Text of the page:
Guest essay by Eric Worrall
Toronto Now reporter Zach Ruiter has called the imminent extinction of mankind based on all the different climate scare stories he has read.
Are we headed for near-term human extinction?
Recent studies suggest it is irresponsible to rule out the possibility after last week’s “warning to humanity” from more than 15,000 climate change scientists
BY ZACH RUITER NOVEMBER 22, 2017 3:34 PM
A “warning to humanity” raising the spectre “of potentially catastrophic climate change… from burning fossil fuels, deforestation and agricultural production – particularly from farming ruminants for meat consumption,” was published in the journal BioScience last week.
More than 15,000 scientists from 184 countries endorsed the caution, which comes on the 25th anniversary of a letter released by the Union of Concerned Scientists in 1992, advising that “a great change in our stewardship of the earth and the life on it is required, if vast human misery is to be avoided.”
[Several speculative climate scare stories – methane, ocean acidification, ice free arctic, decline of sulphate aerosols from coal]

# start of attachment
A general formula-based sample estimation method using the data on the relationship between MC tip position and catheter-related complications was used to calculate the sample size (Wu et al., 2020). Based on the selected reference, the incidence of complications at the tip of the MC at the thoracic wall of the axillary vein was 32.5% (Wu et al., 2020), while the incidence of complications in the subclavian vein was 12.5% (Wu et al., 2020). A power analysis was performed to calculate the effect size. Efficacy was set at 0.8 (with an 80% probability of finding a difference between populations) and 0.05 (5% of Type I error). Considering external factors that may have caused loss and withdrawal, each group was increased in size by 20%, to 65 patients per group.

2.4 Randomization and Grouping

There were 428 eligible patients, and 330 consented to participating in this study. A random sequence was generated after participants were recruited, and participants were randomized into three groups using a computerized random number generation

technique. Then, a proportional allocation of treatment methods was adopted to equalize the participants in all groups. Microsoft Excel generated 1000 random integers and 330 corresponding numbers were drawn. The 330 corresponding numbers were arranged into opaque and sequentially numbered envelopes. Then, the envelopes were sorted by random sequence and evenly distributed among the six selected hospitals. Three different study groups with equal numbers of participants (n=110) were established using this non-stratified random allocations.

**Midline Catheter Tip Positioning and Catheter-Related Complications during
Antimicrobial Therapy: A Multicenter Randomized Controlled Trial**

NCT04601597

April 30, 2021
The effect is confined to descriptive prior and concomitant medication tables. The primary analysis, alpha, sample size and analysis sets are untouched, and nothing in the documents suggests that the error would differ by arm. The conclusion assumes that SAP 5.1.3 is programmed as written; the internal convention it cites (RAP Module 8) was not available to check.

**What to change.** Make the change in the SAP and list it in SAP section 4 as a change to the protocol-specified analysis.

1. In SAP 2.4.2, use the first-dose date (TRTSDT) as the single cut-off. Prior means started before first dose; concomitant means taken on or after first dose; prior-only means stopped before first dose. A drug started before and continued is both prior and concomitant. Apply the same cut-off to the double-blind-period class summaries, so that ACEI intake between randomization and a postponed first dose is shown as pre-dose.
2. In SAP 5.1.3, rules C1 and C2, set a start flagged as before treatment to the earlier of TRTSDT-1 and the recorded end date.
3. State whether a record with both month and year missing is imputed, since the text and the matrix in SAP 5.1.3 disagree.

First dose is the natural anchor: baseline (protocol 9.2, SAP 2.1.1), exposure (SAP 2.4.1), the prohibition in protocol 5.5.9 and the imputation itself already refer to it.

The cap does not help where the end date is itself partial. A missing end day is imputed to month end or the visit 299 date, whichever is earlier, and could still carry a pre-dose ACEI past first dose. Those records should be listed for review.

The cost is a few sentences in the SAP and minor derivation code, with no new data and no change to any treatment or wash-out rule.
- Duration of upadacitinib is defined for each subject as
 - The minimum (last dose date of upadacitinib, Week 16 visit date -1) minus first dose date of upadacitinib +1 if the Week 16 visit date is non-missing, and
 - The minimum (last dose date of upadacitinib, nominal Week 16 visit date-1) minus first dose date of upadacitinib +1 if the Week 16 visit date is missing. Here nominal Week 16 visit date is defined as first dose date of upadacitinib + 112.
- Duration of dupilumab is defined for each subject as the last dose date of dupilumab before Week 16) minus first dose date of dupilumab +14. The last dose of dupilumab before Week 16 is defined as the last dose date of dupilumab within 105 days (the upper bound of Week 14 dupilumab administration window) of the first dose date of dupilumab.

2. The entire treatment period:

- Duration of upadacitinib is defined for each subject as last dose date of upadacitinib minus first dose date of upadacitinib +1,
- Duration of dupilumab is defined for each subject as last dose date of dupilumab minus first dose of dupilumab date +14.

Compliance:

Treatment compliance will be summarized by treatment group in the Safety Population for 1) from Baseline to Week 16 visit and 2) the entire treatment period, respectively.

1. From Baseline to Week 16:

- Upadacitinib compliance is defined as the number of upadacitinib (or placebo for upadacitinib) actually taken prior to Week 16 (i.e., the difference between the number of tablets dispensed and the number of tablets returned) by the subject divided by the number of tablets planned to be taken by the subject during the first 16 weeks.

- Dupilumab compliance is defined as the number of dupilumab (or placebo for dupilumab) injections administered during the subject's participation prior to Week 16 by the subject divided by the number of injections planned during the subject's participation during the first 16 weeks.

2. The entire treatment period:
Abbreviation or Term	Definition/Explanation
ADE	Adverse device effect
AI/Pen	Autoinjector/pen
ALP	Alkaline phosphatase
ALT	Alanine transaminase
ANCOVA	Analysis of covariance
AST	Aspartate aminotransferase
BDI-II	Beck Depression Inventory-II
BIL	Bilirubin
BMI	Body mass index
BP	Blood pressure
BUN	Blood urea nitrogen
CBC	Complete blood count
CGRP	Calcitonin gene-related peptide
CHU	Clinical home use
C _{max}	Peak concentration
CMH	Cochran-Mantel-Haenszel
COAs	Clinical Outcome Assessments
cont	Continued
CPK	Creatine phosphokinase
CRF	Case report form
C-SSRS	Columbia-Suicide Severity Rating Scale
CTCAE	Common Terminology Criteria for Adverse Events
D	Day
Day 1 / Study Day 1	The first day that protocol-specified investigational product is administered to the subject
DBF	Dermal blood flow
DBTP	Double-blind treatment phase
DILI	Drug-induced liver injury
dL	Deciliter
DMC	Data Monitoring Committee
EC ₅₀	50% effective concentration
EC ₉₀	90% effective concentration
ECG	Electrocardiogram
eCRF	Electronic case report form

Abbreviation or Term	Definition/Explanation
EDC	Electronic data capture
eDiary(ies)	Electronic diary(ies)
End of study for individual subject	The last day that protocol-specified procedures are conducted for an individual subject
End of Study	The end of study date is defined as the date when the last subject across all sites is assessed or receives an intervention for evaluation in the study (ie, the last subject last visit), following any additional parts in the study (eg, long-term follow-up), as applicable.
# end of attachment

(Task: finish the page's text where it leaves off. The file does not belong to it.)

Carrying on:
Out of control climate change means feedback mechanisms may accelerate beyond any capacity of human control. The occurrences discussed in this article are five of some 60 known weather-related phenomenon, which can lead to what climate scientist James Hansen has termed the “Venus Syndrome,” where oceans would boil and the surface temperature of earth could reach 462 degrees Celsius. Along the way humans could expect to die in resource wars, starvation due to food systems collapse or lethal heat exposure.
Given all that remains unknown and what is at stake with climate change, is it irresponsible to rule out the possibility of human extinction in the coming decades or sooner?
The simplest argument against Hansen’s boiling oceans fallacy is the Earth’s geological history and a bit of common sense.
Past CO2 levels were much higher than CO2 levels in today’s carbon dioxide starved world. The Cretaceous, the final age of the dinosaurs, averaged 1700ppm CO2 – over 4x today’s CO2 levels. If CO2 was capable of driving the oceans to boiling point, this catastrophe would have already occurred long ago.
Humans would survive any lesser global warming disaster. Imagine for a moment we’re all wrong, that regional Northern temperatures soar by 27F (15C) in the next century. Britain, Northern Europe and the Northern states of the USA would still be colder than the current temperature of my subtropical hometown. Some already hot places might become inhospitable, but vast regions of the world – Northern Canada, Siberia, Greenland, Antarctica – would actually become a lot more benign for habitation by tropical species like human beings.
Whatever climate change the next century brings, and the evidence to date is “not a lot”, climate change will not cause the imminent extinction of humanity.